A High Court jury will continue deliberating this morning on verdicts for five people charged over the fatal bashing of Wairarapa man Glen Jones.
Four people - Tariana Jones, 33, Kristofer Jones, 23, Matthew McKinney, 29, and Hayden Ranson, 28 - have denied murdering the 40-year-old supermarket worker at his Featherston flat last January.
He died about five hours after the attack on January 11 as a result of head injuries.
The Crown allege the four defendants attacked Mr Jones, while another member of their group - Toni Miller, 23 - waited on the street.
Miller, who is also on trial at the High Court in Wellington, has pleaded not guilty to a charge of aggravated burglary with a wooden bat and axe handle.
Crown prosecutor Grant Burston submitted that the "vigilante attack"on Mr Jones was in retaliation to an allegation of rape made against him by someone known to the group.
The jury of five men and six women were yesterday instructed by Justice Alan MacKenzie to consider the verdict of each defendant without prejudice.
Before retiring for the evening, they were advised against discussing the case outside the jury room, and were also warned to steer clear of media coverage of the case.
Justice MacKenzie reminded the jury any evidence given by the defendants was only admissible in their own cases, and could not be applied to forming a verdict in the case of one of their co-accused.
While all five defendants were facing charges, each charge for each defendant had to be considered independently, Justice MacKenzie said.
For a guilty verdict on any charge, the jury must be sure the Crown had proved its case beyond reasonable doubt, he said.
Steve Winter, lawyer for Ranson said his client - who had already pleaded guilty to a charge of aggravated burglary with a wooden bat and axe handle - was guilty of manslaughter not murder.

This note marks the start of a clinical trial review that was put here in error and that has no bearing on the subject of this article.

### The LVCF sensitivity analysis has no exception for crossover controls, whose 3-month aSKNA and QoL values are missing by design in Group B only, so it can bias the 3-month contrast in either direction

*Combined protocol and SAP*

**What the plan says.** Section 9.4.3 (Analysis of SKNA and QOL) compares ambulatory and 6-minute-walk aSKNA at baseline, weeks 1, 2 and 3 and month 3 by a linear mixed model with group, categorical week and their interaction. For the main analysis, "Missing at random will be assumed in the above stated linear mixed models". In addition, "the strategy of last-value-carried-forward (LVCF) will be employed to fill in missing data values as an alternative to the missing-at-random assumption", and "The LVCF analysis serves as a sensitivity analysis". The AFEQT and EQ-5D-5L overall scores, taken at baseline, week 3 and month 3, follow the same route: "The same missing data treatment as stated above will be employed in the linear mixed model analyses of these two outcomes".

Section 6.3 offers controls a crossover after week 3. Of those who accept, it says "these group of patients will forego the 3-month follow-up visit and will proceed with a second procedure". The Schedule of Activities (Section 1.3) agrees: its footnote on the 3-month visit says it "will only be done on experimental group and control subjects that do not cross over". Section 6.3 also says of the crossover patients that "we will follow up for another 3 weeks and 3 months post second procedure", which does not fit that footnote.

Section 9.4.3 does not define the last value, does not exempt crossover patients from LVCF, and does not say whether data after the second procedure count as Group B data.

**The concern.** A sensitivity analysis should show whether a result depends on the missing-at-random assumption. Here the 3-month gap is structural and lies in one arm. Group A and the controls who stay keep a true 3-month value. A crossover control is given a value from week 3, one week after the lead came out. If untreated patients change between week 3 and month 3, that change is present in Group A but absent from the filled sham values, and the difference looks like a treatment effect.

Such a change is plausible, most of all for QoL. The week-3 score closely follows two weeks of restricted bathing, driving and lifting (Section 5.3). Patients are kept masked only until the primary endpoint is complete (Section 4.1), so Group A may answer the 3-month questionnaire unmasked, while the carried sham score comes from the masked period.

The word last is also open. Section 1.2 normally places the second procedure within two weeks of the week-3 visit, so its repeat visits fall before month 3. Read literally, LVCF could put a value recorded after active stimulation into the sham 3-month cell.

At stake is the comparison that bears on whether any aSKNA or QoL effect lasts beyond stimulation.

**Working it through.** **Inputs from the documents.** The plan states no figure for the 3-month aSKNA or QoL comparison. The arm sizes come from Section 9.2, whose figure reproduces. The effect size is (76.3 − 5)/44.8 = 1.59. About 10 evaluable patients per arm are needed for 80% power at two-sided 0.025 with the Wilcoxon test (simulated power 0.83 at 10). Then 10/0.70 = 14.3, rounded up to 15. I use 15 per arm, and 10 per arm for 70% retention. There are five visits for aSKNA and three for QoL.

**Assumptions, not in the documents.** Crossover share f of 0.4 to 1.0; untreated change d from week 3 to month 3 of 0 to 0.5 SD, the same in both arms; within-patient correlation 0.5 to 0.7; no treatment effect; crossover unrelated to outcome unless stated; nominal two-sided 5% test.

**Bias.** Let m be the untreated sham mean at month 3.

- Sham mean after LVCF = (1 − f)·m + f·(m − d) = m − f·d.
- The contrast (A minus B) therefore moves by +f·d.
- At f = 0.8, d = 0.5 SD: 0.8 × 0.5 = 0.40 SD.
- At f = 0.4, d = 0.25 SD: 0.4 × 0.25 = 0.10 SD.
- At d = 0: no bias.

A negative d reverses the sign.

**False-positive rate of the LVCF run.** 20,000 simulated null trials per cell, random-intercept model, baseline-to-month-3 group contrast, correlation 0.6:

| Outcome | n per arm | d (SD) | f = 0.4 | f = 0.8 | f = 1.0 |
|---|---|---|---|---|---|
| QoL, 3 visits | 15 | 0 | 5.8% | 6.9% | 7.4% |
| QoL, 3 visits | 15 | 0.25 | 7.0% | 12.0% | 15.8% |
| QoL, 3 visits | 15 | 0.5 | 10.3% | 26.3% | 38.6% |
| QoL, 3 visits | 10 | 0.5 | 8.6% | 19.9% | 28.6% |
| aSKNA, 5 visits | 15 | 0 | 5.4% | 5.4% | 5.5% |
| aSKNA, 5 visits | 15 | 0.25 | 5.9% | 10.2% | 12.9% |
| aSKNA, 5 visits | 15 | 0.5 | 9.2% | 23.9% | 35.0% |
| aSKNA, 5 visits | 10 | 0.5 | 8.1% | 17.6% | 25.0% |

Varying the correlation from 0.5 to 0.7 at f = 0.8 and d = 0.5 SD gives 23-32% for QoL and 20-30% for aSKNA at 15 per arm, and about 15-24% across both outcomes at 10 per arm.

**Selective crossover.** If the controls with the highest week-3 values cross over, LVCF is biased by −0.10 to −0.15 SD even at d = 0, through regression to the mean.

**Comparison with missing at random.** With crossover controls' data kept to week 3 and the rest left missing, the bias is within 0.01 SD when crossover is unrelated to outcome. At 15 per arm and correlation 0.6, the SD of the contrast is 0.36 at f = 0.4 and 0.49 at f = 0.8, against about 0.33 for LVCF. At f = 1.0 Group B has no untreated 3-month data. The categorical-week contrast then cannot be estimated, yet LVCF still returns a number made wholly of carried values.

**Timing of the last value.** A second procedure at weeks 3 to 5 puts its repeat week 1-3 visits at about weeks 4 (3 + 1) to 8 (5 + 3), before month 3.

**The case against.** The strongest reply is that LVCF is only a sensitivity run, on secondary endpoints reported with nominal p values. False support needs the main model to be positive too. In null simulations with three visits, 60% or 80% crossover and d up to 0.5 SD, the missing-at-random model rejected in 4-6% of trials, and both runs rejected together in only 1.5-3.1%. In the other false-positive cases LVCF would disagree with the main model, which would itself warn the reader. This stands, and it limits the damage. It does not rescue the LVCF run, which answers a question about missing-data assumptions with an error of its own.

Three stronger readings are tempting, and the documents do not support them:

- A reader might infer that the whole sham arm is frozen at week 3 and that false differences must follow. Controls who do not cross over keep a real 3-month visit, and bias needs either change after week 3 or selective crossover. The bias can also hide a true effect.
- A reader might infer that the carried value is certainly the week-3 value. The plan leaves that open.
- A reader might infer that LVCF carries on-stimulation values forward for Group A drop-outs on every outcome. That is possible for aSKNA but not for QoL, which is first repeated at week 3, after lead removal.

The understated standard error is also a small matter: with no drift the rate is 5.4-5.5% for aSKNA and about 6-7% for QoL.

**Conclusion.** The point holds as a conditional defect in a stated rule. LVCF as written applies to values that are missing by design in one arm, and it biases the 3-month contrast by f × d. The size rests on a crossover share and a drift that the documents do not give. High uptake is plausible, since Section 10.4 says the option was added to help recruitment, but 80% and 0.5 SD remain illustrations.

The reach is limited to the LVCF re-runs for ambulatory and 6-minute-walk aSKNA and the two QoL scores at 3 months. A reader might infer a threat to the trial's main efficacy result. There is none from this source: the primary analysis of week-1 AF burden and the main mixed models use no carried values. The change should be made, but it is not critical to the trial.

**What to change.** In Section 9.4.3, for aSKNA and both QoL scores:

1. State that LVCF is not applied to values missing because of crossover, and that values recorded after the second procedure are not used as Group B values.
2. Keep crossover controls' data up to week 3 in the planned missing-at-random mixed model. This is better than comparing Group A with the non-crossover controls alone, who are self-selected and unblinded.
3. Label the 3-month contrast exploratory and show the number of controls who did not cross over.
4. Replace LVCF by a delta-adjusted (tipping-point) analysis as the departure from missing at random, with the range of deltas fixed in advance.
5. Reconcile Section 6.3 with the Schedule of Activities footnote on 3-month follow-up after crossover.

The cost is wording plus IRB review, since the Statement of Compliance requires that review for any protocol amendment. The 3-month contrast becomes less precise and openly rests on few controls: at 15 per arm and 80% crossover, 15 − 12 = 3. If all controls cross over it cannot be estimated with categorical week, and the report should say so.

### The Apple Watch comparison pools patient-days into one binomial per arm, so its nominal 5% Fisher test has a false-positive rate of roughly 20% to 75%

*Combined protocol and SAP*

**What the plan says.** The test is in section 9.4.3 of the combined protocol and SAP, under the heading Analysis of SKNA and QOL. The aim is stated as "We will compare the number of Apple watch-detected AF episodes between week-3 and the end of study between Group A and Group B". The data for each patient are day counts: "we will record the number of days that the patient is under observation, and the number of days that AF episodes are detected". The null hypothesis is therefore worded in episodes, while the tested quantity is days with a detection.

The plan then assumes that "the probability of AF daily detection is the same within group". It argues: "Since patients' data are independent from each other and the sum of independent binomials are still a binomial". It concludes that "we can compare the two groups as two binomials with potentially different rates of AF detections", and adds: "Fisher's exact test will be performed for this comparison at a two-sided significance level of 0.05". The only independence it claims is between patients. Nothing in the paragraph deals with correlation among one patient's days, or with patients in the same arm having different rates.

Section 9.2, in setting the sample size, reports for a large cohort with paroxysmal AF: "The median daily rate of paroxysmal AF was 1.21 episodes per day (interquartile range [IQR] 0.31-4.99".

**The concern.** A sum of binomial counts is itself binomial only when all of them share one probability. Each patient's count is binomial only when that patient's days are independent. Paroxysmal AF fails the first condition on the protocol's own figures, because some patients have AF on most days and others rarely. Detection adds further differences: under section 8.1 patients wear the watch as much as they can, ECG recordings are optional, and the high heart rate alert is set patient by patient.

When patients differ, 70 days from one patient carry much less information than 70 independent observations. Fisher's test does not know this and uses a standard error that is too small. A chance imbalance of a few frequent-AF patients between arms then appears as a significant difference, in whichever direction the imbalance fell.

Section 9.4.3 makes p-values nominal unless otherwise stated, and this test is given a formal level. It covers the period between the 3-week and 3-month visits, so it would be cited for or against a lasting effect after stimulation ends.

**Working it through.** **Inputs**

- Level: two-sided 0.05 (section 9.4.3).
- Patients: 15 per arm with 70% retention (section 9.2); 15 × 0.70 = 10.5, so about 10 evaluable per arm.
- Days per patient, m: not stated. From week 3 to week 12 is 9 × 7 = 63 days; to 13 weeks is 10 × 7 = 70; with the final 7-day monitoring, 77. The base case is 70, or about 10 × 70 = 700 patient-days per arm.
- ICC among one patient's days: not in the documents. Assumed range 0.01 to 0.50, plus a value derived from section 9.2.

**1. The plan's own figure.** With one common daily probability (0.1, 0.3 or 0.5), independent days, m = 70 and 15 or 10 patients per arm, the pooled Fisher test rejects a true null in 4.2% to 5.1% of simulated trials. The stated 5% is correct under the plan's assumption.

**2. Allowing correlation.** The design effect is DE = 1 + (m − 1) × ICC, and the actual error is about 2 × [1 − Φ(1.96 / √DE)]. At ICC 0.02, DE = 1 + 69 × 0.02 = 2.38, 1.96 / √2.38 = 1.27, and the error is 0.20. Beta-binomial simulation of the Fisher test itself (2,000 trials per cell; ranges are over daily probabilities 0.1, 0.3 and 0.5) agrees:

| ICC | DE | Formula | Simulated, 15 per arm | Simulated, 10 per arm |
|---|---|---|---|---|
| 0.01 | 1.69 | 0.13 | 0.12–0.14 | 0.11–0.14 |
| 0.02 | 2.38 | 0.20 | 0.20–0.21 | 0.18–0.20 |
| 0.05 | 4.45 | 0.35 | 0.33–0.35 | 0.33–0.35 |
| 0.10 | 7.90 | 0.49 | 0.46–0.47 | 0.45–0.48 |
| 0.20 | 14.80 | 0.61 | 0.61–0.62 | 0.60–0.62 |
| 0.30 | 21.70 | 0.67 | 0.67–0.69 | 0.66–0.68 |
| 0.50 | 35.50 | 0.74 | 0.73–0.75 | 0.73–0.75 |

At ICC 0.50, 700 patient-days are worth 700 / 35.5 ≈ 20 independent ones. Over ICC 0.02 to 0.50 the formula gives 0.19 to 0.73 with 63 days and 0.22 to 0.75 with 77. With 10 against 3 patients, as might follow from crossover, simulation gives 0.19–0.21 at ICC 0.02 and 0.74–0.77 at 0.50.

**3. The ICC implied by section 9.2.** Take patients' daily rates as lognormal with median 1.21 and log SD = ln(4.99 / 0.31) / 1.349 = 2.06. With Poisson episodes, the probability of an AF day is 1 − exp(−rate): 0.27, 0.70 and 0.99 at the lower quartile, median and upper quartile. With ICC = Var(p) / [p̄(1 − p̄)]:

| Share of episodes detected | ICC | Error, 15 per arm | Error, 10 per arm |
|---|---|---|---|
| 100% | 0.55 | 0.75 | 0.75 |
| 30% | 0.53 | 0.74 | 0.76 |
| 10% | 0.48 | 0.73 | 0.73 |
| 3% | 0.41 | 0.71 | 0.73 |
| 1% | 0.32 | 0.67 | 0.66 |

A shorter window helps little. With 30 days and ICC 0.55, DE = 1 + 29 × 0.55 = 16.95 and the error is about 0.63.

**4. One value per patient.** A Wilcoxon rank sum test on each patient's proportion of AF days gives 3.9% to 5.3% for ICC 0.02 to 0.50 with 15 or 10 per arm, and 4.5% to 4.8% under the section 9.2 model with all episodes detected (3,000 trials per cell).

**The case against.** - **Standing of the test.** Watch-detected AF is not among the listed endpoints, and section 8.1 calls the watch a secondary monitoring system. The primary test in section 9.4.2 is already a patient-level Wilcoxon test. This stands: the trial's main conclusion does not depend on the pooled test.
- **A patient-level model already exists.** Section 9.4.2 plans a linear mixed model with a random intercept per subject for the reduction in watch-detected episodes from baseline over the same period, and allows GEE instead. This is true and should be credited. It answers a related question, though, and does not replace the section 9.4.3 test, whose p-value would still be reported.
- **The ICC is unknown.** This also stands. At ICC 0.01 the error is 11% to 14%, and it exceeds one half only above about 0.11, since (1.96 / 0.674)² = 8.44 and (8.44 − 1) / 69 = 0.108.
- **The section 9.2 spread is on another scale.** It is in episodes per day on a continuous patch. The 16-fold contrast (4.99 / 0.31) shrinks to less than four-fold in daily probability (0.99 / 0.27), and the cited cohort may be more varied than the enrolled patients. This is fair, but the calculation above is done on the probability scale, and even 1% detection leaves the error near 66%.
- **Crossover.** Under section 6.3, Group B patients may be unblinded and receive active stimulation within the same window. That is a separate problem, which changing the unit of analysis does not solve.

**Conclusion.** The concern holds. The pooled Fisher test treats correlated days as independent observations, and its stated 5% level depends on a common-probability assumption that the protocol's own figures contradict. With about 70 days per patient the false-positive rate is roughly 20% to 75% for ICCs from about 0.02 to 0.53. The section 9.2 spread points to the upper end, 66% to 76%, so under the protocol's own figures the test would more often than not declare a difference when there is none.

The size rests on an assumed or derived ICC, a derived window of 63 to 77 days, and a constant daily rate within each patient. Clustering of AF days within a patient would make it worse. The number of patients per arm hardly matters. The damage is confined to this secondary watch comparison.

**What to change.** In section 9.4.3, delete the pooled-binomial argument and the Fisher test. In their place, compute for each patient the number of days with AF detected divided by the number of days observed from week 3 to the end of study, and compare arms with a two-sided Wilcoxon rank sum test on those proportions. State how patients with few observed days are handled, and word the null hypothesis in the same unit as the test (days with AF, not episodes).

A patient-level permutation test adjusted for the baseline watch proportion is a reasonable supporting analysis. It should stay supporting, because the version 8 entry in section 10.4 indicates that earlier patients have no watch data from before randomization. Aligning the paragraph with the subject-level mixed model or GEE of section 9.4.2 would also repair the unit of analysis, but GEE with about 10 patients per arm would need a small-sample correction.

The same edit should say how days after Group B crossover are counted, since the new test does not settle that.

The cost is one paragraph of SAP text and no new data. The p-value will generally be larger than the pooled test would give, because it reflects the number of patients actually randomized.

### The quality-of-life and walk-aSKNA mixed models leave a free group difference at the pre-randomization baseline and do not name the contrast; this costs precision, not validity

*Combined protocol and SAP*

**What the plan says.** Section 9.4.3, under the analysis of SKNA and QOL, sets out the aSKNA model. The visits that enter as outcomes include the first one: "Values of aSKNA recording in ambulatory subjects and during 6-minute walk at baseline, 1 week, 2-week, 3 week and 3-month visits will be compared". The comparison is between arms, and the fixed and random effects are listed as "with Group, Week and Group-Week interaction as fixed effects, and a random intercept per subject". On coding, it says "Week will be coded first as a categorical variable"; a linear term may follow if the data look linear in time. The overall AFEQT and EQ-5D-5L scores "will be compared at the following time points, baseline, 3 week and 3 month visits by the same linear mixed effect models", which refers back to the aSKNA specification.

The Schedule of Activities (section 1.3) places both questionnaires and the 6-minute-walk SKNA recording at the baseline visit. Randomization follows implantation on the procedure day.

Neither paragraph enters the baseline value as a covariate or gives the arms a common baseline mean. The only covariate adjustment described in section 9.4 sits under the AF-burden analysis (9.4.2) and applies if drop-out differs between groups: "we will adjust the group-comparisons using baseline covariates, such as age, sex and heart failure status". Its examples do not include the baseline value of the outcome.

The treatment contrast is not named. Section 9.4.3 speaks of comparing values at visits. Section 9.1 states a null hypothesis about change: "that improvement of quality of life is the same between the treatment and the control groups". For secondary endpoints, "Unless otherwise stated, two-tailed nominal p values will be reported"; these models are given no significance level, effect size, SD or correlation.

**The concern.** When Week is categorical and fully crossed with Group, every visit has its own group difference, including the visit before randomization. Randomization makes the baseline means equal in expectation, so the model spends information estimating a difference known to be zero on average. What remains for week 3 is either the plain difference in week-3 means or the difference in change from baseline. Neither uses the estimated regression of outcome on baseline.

He was an outsider in the group and there is no evidence showing he had any link to the rape complainant, Mr Winter said.
Ranson had admitted he "had a tab to pick up for his behaviour"in Featherston, but he did not embark on the trip to Featherston from Masterton, or enter into Mr Jones' flat, knowing he or one of his co-accused would deliver the fatal blows to Mr Jones, Mr Winter said.
Mike Antunovic, lawyer for McKinney - who has also pleaded guilty to a charge of aggravated burglary with a wooden bat and axe handle - said his client was also guilty of manslaughter, as the Crown had failed to prove beyond reasonable doubt that he had personal knowledge of the probability of murder occurring.
Tariana Jones and Kristofer Jones have pleaded not guilty to the charge.
Paul Paino, Kristofer Jones' lawyer, said in his closing submissions that his client never wanted to go to Featherston. The evidence given by two of his co-accused, which placed his client with a weapon at the scene, was also unreliable, Mr Paino said.
Jock Blathwayt, who is representing Tariana Jones, said there was not enough evidence to prove his client had contributed significantly to the fatal blows on Mr Jones by stomping on him.
Miller's lawyer, Louise Elder, said the evidence showed her client was bored and detached from the rest of the group, meaning she was unaware of any discussions or plans of an attack on Mr Jones.
* Age 40
* Had some disabilities, including learning difficulties and epilepsy
* Lived independently at his small flat on Fitzherbert St
* Had worked at a supermarket for 15 years